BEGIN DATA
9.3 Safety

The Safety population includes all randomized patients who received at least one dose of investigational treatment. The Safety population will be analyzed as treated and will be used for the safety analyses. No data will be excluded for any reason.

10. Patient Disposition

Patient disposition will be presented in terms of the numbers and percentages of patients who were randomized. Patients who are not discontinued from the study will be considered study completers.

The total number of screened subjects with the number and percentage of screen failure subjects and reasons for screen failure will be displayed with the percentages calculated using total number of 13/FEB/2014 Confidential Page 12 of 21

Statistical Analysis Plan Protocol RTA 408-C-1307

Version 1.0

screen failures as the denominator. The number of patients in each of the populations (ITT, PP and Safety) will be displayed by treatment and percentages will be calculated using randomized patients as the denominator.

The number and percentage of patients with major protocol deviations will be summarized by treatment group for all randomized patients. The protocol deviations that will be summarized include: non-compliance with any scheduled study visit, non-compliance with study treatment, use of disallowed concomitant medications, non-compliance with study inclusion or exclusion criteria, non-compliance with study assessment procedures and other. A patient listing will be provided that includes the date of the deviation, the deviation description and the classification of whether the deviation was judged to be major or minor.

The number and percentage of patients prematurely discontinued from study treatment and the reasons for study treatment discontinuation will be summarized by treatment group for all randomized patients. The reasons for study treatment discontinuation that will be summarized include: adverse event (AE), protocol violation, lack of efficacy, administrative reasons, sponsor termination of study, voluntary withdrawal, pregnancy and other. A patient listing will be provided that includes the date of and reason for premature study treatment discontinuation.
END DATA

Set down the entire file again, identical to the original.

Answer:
9.3 Safety

The Safety population includes all randomized patients who received at least one dose of investigational treatment. The Safety population will be analyzed as treated and will be used for the safety analyses. No data will be excluded for any reason.

10. Patient Disposition

Patient disposition will be presented in terms of the numbers and percentages of patients who were randomized. Patients who are not discontinued from the study will be considered study completers.

The total number of screened subjects with the number and percentage of screen failure subjects and reasons for screen failure will be displayed with the percentages calculated using total number of 13/FEB/2014 Confidential Page 12 of 21

Statistical Analysis Plan Protocol RTA 408-C-1307

Version 1.0

screen failures as the denominator. The number of patients in each of the populations (ITT, PP and Safety) will be displayed by treatment and percentages will be calculated using randomized patients as the denominator.

The number and percentage of patients with major protocol deviations will be summarized by treatment group for all randomized patients. The protocol deviations that will be summarized include: non-compliance with any scheduled study visit, non-compliance with study treatment, use of disallowed concomitant medications, non-compliance with study inclusion or exclusion criteria, non-compliance with study assessment procedures and other. A patient listing will be provided that includes the date of the deviation, the deviation description and the classification of whether the deviation was judged to be major or minor.

The number and percentage of patients prematurely discontinued from study treatment and the reasons for study treatment discontinuation will be summarized by treatment group for all randomized patients. The reasons for study treatment discontinuation that will be summarized include: adverse event (AE), protocol violation, lack of efficacy, administrative reasons, sponsor termination of study, voluntary withdrawal, pregnancy and other. A patient listing will be provided that includes the date of and reason for premature study treatment discontinuation.